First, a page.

The sun rises. The sun sets. In between, we tend the garden of our spirit. Each word uttered, thought formed, and action initiated impact the ground of our being. Through connections with our self, others, creation, and the sacred, we form the ecology of our spirit. With every life giving act our ecology flourishes and we deepen our connections in the world.
The ecology of our spirit can be a verdant garden or an arid desert. Mostly it manifests some where in between the two. Its condition depends upon our awareness and our ability to be mindful. When we focus on past regrets or hurts, we often starve our connection to others. We lose touch with our self. The same is true when we are forward focused on worries and dreams. By living in the past or reaching for the future, we neglect to cultivate relationships in the here and now. Instead of being a place that flourishes, the ecology of our spirit fills with blighted areas. Through awareness, our blighted areas become fertile.
When we are aware, we are energized to find ways for the ground of our being to flourish. Instead of trudging through the mundane, we perceive the world through the lenses of the extraordinary. We act with mindful compassion. The blighted areas in our life heal. We move into a state of hyperawareness where colors appear richer, sounds clearer, texture more discernible. Living in the moment, we are alive in ways that nudge us to live in connection. The more we practice being in the moment, the easier it is for us to maintain a mindful stance.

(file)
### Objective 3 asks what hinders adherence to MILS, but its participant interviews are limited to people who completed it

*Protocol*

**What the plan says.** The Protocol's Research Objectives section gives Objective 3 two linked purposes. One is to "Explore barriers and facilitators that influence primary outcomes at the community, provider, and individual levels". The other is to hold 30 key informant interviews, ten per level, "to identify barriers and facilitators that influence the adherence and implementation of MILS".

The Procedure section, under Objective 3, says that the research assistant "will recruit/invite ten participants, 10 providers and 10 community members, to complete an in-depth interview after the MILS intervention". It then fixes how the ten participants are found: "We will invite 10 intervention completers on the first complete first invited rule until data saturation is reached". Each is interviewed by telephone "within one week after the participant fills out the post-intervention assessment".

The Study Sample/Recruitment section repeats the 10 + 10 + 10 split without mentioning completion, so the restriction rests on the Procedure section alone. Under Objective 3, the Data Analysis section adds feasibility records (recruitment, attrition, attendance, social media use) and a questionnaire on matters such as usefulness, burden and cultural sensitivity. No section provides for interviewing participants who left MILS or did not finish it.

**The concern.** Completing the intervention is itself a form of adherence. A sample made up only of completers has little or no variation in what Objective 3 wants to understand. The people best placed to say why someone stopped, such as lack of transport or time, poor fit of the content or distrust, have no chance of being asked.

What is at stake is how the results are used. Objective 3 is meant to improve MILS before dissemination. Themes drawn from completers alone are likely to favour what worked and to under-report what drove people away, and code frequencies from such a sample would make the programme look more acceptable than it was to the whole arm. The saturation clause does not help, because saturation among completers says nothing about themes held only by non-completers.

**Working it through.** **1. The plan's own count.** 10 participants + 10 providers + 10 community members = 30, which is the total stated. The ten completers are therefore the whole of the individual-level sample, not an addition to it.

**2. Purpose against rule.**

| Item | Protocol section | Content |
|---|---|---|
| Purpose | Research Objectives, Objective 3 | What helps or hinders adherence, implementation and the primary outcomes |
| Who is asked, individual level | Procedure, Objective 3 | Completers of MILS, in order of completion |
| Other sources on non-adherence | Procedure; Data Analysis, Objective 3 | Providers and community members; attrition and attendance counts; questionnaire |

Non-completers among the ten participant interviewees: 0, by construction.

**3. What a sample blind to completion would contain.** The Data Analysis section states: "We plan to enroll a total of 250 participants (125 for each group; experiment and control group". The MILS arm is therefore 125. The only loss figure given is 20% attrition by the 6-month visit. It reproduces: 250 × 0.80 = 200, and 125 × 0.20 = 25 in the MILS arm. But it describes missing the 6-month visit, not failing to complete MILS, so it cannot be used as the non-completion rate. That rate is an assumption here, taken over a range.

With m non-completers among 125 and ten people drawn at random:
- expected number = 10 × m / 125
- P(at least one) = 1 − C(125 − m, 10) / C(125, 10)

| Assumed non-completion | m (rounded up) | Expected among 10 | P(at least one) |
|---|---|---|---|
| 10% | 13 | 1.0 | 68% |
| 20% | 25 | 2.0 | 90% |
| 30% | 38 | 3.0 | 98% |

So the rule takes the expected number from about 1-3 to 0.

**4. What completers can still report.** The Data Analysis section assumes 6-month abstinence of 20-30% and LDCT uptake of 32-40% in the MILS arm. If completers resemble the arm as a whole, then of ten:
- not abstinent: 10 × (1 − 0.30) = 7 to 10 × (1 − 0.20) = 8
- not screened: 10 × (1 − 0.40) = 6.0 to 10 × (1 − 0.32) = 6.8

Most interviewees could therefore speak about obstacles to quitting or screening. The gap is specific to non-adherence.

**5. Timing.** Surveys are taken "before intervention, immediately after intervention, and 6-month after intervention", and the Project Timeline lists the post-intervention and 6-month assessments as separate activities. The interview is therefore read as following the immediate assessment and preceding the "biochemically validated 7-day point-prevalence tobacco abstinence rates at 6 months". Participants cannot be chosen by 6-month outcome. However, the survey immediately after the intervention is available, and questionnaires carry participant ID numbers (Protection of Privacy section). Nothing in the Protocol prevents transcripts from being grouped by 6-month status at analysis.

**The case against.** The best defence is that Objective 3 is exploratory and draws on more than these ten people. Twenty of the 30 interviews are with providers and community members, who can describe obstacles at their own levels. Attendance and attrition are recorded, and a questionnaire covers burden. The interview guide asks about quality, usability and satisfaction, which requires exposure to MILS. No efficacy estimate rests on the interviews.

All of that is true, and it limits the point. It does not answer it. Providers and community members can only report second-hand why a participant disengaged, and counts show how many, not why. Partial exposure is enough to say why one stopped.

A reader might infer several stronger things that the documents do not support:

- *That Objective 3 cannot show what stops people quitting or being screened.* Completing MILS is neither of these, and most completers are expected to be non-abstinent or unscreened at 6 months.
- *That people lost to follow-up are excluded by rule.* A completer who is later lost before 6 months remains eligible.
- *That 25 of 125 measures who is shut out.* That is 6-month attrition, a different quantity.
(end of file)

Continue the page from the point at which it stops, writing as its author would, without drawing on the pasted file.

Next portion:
In a stance of hyperawareness we notice connections and see life patterns. For example, we may have feelings of unease when we are with someone. It may only be after the interaction that we an “aha moment” in which we recognize the root of our unease. We might be surprised to discover it has nothing to do with the other person and every thing to do with our woundedness. Once aware, we can prune the blight and nurture our garden in ways that heal our wounds.
Epiphanies are interpretations of messages relayed when in a state of hyperawareness. We gain understanding of our self and our world. This understanding shapes a truer personal reality. We identify our illusions and recognize how we project them onto onto the world. For example, we may hold the illusion that we are unloveable. Believing our self to be unloveable may be projected on our interactions with others. This creates a loveless blight in our garden. When we no longer hold this as truth, the fertile replaces the blight.
Even if we are unable to rid all illusions from the ecology of our spirit, through awareness of this falseness we experience the world in very different ways. Instead of accepting all illusions as true — like believing that we are unloveable — we are diligent for the triggers that strengthen this belief. Noticing the catalysts, we dig deeply into the authentic core of our being each time we choose not to accept these falsehoods.